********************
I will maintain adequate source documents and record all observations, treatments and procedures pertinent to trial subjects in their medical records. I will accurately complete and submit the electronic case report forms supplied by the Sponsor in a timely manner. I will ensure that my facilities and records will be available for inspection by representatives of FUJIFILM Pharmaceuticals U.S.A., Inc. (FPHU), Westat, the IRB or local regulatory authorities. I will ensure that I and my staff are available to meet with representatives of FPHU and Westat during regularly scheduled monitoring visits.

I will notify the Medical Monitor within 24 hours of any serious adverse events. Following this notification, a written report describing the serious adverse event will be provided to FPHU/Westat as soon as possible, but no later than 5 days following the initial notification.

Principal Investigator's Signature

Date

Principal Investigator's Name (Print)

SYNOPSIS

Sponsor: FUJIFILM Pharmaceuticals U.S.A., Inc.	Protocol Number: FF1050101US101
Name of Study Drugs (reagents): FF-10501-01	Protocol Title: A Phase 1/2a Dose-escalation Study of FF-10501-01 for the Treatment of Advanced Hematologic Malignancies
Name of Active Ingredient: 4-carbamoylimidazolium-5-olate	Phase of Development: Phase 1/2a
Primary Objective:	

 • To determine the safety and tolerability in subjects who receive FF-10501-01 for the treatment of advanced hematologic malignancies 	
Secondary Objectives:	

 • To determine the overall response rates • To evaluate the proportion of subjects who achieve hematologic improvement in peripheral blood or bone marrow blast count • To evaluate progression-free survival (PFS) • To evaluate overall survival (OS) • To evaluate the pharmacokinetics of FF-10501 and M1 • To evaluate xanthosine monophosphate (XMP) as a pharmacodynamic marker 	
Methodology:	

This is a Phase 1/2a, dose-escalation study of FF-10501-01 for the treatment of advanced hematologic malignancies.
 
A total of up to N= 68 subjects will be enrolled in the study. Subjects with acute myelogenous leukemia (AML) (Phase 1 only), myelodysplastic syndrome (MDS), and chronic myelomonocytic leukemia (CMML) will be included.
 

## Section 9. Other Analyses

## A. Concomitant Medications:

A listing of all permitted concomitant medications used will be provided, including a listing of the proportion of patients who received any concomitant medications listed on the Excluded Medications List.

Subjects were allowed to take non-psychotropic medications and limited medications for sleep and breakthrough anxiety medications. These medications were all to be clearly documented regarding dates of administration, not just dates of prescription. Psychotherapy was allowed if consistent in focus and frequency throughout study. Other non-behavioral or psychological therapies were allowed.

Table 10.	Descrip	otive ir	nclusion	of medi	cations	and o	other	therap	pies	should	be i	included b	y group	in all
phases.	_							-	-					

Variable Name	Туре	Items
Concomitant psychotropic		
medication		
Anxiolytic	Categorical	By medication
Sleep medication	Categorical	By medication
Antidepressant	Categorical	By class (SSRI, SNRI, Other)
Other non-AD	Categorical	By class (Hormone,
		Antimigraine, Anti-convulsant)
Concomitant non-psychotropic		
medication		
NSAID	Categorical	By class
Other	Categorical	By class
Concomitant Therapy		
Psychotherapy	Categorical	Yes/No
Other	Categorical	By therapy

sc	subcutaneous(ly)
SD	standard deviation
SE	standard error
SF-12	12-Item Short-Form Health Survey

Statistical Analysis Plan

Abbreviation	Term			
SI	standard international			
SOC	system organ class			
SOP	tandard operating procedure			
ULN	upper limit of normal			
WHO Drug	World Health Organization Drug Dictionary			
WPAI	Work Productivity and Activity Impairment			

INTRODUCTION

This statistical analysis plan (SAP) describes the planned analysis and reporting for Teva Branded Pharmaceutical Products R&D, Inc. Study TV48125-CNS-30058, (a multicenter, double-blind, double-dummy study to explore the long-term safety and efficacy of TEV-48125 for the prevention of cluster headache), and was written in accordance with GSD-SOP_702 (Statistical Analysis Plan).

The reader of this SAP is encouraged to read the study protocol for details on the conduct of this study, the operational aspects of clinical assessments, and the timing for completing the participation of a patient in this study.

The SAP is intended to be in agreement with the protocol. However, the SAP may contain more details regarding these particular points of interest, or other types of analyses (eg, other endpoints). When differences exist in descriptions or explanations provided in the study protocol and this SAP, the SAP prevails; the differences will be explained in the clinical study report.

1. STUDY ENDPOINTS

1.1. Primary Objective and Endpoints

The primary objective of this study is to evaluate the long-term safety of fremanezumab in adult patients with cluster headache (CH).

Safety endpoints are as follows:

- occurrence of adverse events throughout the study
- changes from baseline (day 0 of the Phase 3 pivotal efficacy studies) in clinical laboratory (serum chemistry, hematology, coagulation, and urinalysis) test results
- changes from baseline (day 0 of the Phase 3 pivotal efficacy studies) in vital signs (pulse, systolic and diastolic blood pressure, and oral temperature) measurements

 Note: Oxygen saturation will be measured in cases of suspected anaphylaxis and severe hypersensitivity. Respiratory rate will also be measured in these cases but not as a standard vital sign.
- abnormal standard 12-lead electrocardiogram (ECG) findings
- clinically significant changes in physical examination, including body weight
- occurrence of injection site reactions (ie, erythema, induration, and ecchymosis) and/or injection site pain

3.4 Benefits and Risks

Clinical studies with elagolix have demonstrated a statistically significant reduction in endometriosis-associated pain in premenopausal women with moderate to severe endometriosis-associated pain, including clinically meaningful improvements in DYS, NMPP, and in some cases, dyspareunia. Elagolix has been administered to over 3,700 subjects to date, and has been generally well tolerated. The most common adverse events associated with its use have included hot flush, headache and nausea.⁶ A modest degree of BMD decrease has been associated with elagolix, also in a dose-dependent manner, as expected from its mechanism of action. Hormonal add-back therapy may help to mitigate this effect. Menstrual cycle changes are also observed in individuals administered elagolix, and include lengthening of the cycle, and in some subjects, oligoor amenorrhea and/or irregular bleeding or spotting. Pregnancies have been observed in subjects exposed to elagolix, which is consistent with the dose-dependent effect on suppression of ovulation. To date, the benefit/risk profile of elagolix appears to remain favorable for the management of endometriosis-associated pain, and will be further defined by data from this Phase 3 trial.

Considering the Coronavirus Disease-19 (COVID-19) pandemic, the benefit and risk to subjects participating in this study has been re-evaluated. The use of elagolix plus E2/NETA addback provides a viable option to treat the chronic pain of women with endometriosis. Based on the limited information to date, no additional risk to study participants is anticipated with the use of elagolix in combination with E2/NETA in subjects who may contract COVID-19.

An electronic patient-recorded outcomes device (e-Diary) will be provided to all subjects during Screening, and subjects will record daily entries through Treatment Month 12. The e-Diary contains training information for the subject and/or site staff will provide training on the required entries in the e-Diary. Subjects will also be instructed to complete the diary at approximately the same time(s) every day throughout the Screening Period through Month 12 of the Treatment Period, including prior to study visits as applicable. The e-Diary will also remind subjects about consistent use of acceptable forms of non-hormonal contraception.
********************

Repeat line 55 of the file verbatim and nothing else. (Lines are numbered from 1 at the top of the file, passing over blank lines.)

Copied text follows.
1.1. Primary Objective and Endpoints